Wale was not feeling actor Terry Crews’ explanation for controversial remarks actor Liam Neeson made during an interview about his attempt to seek revenge for his friend he says told him she was brutally raped by a Black person. Wale addressed Crews' comments on Twitter on Tuesday (Feb. 5).

Refuting Crews' suggestion that Neeson's quote was him remembering his "fork in the road"—a turning point where someone discovers something about themselves or the world and chooses to live differently as a result—Wale jumped onto Twitter and made his feelings known.

“Na. No. Nope. Liam is trash," Wale wrote in response to Crews' tweet. "We losin Brothers all the time because of this proverbial “fork” . Na fam.”

As we mentioned above, Crews' comments came in response to an interview where Neeson recalled his own subconscious racist instincts. Crews apparently saw the comments as Neeson's personal moment of reflection.

"I believe that every person on earth is capable of the greatest good, or unspeakable evil," Crews said of his fellow actor. "Liam is just describing his fork in the road."

After Wale issued his initial reply to Crews' tweet, Crews offered up a response. “So what are we gonna do, @wale?” Crews wrote to Wale, who retorted with, “I know what we not gon do, Terry.”

“So what are we NOT going to do, @wale?” Terry tweeted back.

Crews went on to respond to another commenter who insisted that Crews was literally defending Neeson's comments. "This is why reading comprehension is so necessary in school," Crews began. "I never defended Liam Neeson. Still don’t."

As we mentioned up top, this entire back-and-forth stems from an interview in the U.K. newspaper The Independent, which is one that finds him promoting his upcoming film Cold Pursuit, which is a movie that deals with revenge. For the interview, 66-year-old actor decided to share a bleak story about a time he was a young man roaming the streets of London hoping to find some "Black bastard" to confront so he could avenge the rape of his friend who told him that she was attacked by a Black man.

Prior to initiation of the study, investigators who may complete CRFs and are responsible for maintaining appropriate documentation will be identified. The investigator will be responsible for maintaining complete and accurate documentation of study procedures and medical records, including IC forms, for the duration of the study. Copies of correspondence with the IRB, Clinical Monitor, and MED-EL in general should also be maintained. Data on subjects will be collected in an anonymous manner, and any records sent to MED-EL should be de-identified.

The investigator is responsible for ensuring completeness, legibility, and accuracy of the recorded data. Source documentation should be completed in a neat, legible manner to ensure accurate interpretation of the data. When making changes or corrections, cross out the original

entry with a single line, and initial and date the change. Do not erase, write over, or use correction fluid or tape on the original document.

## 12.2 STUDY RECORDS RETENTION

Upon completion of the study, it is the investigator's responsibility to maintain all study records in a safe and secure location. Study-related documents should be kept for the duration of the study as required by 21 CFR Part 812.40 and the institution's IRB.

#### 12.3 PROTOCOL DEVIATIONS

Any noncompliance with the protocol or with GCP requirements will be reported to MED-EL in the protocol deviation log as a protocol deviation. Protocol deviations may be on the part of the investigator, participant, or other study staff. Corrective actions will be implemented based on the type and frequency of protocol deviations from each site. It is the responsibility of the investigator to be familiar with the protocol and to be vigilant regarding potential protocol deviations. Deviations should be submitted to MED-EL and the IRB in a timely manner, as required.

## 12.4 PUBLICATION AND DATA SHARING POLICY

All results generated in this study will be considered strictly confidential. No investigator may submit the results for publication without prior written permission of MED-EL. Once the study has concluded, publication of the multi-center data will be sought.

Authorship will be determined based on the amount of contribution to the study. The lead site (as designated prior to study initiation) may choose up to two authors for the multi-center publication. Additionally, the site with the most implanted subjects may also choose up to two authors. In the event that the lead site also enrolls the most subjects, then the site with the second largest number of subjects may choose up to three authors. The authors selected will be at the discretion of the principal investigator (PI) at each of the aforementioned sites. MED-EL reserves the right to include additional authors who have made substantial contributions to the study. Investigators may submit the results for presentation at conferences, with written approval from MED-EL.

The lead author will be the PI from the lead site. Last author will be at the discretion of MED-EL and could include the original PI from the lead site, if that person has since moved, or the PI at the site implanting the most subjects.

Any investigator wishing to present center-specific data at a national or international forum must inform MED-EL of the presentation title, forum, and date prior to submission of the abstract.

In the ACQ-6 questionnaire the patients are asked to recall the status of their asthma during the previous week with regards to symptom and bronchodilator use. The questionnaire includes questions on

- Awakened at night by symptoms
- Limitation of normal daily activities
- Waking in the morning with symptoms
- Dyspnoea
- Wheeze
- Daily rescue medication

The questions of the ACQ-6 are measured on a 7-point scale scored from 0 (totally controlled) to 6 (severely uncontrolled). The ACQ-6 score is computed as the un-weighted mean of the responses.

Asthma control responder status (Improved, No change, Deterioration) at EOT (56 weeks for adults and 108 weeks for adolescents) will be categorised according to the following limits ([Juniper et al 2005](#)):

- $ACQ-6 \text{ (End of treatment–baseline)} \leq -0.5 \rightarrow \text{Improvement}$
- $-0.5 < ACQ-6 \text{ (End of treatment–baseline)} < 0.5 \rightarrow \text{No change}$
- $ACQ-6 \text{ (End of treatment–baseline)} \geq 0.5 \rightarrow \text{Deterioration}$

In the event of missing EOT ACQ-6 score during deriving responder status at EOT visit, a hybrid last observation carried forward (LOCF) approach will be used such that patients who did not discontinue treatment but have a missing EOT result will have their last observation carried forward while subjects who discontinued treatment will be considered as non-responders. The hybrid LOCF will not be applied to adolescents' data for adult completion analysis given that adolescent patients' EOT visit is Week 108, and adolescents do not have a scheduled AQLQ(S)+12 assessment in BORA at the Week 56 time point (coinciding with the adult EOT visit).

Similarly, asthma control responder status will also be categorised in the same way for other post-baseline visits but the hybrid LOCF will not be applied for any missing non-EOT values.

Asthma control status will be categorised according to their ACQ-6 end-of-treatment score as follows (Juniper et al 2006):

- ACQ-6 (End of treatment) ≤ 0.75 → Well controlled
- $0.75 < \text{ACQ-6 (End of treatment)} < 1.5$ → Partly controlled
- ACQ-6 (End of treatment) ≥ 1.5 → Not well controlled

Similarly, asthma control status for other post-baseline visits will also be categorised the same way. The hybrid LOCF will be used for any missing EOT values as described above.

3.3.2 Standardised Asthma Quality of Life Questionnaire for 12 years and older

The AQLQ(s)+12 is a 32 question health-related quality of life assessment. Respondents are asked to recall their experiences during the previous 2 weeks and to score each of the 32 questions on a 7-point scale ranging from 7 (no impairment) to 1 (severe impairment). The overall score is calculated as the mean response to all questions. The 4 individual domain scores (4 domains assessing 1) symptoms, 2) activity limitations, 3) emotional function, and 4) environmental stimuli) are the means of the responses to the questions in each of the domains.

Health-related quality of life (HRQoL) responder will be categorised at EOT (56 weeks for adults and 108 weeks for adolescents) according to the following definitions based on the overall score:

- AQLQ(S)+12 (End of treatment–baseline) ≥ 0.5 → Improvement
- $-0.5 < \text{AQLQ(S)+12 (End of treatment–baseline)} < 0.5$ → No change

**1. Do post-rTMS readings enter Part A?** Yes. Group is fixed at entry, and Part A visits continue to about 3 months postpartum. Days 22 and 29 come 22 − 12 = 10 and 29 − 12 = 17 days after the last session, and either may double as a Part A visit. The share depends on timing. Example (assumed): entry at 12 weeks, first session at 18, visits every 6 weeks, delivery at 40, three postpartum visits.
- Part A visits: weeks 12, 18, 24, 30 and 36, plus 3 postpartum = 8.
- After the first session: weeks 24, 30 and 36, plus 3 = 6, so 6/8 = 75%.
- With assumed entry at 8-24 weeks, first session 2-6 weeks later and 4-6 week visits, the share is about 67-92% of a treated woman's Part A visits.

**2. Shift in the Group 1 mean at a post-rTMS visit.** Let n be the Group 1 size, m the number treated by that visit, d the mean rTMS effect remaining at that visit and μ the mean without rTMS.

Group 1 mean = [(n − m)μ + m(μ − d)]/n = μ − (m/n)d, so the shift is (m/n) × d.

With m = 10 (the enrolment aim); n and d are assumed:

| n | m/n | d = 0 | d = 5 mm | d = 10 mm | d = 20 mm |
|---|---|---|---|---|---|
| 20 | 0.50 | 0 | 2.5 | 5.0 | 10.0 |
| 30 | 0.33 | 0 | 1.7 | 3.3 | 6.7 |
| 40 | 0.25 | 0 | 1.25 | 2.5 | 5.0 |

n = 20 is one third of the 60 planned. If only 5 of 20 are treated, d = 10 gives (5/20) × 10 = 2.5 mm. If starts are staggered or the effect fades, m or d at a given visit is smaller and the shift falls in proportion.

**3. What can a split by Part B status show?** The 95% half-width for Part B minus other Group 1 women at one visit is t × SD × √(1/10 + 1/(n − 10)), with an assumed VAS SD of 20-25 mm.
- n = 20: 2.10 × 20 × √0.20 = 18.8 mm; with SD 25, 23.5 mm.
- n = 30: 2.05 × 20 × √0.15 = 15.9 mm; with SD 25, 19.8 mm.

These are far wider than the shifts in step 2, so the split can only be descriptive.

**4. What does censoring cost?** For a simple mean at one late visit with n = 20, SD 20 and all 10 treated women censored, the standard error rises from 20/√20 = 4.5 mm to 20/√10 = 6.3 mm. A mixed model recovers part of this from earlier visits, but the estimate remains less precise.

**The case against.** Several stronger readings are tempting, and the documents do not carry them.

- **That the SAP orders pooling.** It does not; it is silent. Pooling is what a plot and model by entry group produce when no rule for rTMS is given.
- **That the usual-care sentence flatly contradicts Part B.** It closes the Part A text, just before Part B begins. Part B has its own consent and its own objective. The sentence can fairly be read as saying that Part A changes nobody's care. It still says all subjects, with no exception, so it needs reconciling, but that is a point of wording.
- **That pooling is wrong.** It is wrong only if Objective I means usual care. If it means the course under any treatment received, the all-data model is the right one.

“I went up and down areas with a cosh, hoping I’d be approached by somebody–I’m ashamed to say that–and I did it for maybe a week, hoping some [Neeson gestures air quotes with his fingers] ‘Black bastard’ would come out of a pub and have a go at me about something, you know? So that I could...kill him.”

Earlier today, Nesson used an appearance on Good Morning America to explain what he was thinking about in that instance 40 years ago. "It was horrible, horrible when I think back, that I did that...It’s awful," he said. "But I did learn a lesson from it, when I eventually thought, ‘What the fuck are you doing?"

"We all pretend we're kind of politically correct," he continued. "I mean, in this country, it's the same in my own country too, you sometimes just scratch the surface and you discover this racism and bigotry, and it's there."

Neeson also insisted that he's not racist but he hopes that his story will help people talk more about racism in America as well as abroad in his own native country.

Check out Wale and Terry Crews's back-and-forth Twitter spat below.

See Wale and Terry Crews' Twitter Argument

See Tweets Wale and Terry Crews' Twitter Argument

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